It seems a Cuban armor division has arrived in Ethiopia, a Soviet-aligned country, to assist its attempts at reclaiming the breakaway state of Eritrea. Soviet warships are nearby in the Red Sea, a crucial waterway for the global oil supply. A rump force of French legionnaires have come to the aid of the Eritrean government, which expects the Cubans to invade. Mulcahy, conspiring with Holcomb, wants to support the French, who would request U.S. assistance if Washington signals its willingness to provide troops.

Something doesn’t sound right to Marine Col. Bill Fogarty, a Vietnam veteran and commander of the Marine Expeditionary Unit that will, under Mulcahy’s scheme, be sent to Eritrea. The first thing he asks the bellicose admiral: “[H]as the President spoken publicly about this? Is there a national policy, or a declaration of American interest?”

The subtext is that Mulcahy is willing to create military facts on the ground before the country has debated and decided on the wisdom of committing troops to an obscure civil war. Fogarty, clearly the stand-in for Webb, knows the folly of cavalierly using force ahead of a clear national decision. The country could easily forsake the mission when things get bloody — meaning Americans will die for nothing.

That’s what really concerns Webb/Fogarty, more than the procedural question of Mulcahy’s free-lancing. “In terms of strategy, I’m a little fuzzy on what’s going on here,” Webb/Fogarty asks the admiral. “Let me see if I have this right. The Ethiopians are a Communist regime. The Eritreans are — something, I’m not sure what… How is the president going to define our national interest?” Webb/Fogarty’s questioning of the wisdom of Mulcahy’s strategy provokes a risible response from the admiral: “You took an oath, Colonel? Do you remember it?”

Webb does not shy away from implying that the real traitors to the Constitution are Mulcahy, Holcomb (nickname: “Chicken Hawk”) and those who would use other people’s lives — be they Marines, foreign allies, working-class Americans, even adversaries — as means to an end.

But as soon as his fictional Marines are sent into combat, Webb shows that the dishonor of the initial mistake is transformed into an obscenity by a failure to give those Marines everything they need to succeed — resources, strategy and moral support. For example, Rep. Rowland who tried and failed to avert the conflict, fights a rear-guard battle with the administration to punish a Japanese company that sold U.S. military secrets to North Korea. But while the Marines are in Eritrea, when Rowland is invited in a TV interview to criticize the president’s decision to go to war, he replies, “I don’t think any of us should be second-guessing policy while it’s being executed.”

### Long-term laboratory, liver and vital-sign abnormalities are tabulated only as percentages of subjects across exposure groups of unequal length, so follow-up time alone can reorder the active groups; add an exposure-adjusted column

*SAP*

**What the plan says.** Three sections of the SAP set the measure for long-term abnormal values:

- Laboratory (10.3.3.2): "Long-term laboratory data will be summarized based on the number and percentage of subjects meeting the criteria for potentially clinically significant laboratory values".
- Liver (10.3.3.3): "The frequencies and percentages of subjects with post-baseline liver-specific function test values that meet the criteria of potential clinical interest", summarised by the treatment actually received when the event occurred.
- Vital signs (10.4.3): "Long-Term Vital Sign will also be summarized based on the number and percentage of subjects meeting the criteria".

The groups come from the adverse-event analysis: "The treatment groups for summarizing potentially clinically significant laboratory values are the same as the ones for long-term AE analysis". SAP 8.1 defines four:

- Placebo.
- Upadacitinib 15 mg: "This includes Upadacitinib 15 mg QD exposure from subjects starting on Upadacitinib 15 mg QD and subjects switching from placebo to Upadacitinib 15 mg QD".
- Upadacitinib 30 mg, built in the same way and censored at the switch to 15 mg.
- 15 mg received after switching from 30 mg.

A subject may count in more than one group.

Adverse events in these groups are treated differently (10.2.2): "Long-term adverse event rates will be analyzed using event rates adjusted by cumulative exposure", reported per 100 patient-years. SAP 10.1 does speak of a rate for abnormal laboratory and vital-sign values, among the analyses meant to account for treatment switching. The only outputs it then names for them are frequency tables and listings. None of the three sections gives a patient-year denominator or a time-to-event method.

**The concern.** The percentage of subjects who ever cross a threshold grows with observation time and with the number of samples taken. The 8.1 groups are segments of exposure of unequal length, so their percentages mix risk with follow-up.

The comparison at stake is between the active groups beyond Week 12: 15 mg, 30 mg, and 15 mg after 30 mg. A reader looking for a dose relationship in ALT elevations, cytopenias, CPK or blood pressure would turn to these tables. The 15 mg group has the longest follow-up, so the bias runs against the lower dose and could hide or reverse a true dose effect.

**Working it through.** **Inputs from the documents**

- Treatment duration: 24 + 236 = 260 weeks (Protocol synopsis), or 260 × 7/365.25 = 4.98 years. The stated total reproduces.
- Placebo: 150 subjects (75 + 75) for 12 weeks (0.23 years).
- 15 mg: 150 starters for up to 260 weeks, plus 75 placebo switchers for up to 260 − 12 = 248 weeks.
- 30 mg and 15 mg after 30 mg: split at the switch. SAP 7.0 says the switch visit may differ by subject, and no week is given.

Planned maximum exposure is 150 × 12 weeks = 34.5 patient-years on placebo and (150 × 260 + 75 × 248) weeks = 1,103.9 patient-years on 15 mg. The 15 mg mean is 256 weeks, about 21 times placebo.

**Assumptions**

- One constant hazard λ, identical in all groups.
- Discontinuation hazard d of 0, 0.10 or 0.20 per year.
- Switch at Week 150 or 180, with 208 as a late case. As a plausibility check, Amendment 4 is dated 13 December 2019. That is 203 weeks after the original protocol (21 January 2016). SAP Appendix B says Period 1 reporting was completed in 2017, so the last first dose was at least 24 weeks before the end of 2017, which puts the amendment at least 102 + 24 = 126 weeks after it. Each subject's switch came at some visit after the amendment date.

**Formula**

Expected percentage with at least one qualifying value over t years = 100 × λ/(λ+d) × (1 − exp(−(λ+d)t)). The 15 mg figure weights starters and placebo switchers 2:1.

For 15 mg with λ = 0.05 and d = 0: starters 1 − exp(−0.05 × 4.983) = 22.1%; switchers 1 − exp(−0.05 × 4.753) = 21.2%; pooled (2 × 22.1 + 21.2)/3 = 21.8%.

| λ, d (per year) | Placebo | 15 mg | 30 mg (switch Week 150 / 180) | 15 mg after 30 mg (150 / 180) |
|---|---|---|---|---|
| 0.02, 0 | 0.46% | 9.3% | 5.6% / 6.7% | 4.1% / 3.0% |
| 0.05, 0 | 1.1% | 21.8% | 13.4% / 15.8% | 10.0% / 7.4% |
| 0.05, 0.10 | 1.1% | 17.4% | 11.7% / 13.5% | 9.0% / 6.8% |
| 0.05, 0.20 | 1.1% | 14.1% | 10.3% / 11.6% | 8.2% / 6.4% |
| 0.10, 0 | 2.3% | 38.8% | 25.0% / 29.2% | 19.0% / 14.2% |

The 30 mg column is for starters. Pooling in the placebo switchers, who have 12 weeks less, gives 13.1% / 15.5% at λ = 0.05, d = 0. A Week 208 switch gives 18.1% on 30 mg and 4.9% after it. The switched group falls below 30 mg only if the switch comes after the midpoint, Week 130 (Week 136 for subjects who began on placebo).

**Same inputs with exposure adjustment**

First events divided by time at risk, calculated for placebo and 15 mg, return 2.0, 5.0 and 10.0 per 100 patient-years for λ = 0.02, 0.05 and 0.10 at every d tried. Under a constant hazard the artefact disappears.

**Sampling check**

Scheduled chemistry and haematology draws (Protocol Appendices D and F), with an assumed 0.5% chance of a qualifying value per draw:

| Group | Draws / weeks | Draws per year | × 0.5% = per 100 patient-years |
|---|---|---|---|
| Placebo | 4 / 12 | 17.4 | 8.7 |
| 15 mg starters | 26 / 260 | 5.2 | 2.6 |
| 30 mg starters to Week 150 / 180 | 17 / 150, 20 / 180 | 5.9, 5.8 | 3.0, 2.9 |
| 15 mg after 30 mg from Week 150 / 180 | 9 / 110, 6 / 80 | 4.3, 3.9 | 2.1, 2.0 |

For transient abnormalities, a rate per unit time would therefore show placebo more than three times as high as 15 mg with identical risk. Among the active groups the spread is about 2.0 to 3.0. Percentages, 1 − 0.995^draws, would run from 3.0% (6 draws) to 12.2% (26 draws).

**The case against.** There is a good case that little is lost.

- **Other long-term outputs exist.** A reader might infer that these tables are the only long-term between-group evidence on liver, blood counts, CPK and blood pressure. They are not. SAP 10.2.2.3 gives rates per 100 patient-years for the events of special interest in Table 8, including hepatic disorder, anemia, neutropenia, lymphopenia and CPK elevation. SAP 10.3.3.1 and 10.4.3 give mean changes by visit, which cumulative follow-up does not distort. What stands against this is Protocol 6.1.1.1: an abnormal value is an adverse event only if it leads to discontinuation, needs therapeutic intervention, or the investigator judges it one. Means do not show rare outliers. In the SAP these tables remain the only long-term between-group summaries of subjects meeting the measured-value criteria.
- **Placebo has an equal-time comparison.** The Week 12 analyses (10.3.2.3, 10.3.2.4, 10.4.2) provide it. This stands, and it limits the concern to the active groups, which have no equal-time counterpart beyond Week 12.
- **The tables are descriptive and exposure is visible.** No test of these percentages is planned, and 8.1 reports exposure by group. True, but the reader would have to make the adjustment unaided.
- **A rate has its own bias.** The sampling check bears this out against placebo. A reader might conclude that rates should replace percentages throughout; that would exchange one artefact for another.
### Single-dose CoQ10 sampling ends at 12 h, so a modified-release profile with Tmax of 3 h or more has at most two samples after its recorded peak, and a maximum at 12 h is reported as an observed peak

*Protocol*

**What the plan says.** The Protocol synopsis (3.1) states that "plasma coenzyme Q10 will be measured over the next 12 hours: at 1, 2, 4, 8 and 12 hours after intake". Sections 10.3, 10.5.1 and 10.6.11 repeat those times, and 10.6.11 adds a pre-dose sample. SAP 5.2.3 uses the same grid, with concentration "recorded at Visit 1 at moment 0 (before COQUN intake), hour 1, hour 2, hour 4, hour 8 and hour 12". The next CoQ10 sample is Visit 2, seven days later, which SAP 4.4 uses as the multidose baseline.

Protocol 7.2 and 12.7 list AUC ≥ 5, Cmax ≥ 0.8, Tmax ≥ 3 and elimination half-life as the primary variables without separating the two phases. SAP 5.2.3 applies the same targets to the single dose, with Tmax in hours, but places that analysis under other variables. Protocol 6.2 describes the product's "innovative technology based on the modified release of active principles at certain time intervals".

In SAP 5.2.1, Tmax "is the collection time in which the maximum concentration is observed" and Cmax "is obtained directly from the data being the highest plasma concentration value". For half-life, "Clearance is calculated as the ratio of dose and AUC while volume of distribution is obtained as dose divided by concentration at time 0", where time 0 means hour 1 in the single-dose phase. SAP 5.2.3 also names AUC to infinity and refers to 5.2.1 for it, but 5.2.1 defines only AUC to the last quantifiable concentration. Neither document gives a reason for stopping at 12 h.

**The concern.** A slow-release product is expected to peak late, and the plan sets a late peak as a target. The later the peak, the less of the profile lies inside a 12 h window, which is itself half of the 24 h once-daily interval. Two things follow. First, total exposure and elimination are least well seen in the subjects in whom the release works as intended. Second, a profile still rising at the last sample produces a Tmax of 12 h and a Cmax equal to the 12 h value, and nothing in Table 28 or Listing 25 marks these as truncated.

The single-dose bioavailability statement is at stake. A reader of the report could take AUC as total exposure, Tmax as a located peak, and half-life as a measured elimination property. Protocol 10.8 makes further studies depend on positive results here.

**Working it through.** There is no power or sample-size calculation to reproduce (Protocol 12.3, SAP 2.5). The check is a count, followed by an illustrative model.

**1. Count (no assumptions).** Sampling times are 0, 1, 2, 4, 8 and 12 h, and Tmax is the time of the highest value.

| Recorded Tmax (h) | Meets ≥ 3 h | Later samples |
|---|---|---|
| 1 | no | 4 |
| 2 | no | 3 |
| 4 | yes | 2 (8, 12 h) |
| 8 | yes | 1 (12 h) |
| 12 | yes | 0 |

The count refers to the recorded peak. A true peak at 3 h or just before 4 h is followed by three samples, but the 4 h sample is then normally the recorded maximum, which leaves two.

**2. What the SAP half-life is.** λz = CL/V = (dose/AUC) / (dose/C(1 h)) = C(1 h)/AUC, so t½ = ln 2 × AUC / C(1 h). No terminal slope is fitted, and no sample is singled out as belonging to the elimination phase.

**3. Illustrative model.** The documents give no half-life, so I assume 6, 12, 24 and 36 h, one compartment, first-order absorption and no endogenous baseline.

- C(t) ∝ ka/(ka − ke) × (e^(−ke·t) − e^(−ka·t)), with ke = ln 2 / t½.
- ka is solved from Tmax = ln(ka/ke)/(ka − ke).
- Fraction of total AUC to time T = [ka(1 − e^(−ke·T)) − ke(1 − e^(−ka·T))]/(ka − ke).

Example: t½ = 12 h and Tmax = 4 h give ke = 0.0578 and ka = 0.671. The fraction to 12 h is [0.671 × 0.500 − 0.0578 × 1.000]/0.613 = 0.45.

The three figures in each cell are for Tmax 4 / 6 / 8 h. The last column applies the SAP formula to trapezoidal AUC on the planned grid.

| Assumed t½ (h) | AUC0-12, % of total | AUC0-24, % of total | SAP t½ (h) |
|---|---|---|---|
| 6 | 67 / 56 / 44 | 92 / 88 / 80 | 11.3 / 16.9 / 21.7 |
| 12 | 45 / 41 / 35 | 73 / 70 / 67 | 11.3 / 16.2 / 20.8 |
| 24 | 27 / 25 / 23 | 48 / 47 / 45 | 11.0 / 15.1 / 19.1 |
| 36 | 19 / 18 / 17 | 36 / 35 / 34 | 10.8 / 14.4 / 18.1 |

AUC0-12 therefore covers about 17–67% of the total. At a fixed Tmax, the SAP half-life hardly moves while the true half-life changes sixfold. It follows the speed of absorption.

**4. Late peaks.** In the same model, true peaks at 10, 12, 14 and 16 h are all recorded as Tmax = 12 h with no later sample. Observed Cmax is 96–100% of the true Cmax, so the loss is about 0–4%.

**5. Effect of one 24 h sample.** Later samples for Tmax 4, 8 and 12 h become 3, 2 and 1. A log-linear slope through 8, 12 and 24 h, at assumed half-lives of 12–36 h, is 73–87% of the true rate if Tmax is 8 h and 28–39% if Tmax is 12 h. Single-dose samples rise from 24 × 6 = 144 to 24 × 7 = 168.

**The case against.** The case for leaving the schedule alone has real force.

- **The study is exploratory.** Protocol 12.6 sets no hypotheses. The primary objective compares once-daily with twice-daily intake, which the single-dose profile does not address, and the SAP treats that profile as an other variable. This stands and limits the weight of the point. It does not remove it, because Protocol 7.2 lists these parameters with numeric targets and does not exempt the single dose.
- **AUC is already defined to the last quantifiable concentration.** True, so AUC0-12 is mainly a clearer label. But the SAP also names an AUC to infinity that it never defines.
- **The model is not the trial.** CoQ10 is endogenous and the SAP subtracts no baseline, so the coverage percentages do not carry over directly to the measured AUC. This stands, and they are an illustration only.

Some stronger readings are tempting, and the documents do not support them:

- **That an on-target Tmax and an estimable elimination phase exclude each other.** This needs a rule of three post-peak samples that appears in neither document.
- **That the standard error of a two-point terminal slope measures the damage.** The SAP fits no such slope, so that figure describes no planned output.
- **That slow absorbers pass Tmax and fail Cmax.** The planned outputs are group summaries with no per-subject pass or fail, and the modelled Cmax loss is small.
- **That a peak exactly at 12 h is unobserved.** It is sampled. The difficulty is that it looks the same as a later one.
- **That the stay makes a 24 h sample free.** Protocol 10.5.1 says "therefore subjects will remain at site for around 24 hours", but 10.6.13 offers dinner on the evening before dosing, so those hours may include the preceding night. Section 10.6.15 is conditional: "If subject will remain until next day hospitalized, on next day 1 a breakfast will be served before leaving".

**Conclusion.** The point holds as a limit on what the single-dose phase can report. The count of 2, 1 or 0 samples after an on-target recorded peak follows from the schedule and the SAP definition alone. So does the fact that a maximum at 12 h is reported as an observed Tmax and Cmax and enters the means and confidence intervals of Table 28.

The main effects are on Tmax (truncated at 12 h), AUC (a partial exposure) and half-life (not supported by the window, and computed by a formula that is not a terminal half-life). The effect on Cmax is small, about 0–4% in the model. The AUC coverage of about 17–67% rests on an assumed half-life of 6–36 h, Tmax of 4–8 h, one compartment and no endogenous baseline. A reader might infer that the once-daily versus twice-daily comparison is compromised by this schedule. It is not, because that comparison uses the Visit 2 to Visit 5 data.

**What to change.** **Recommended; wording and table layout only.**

Webb, as narrator, fills in the congressman’s reasoning. “Now Doc Rowland cursed Ronald Holcomb with all his heart. Because he knew he could never question a military operation while young American troops were putting their lives on the line on a battlefield. In a few days he could. But so-called after-action reports were never effective.”

Rowland, however, is an exception. One thing Mulcahy and Fogarty agree on is that civilians don’t understand the military in fundamental ways. During the first hours of fighting, Lodge’s national security adviser absurdly instructs the Joint Chiefs chairman, “Tell your people not to fire unless fired upon. … And if they’re going to have to fire, get back to us.” A military veteran turned Pentagon official — whose career path, it should be noted, resembles Webb’s — laments to himself that even as he works out a political strategy to save Holcomb, “[T]hey’d turn on people like me in a heartbeat.”

The takeaway from Webb’s war novel is that of a relatively coherent vision of national security. War is not one tool of national strategy among many — it is the most awful of human experiences. It is not to be used without a thorough understanding of and appreciation for its objectives, their importance and their consequences. And it is never to be undertaken half-way. If anything, Webb resembles Gen. Colin L. Powell and the generation of Vietnam veterans who ascended to the Pentagon under Reagan defense secretary Caspar Weinberger. (Unsurprisingly, perhaps, because he was one of them.)

But interestingly, Webb is agnostic in the novel about what his conception of the national interest is — offering instead what it isn’t. He offers guidelines for when and how to wage war, but, perhaps wisely for a novel, prefers to give a formula rather than solve a problem.

Presumably a more robust definition of the national interest will come from Webb’s coming non-fiction treatise, “A Time To Fight.”

Until then, politics junkies have a window into one of the most interesting Congressional voices on defense issues — that, additionally, makes a good beach read.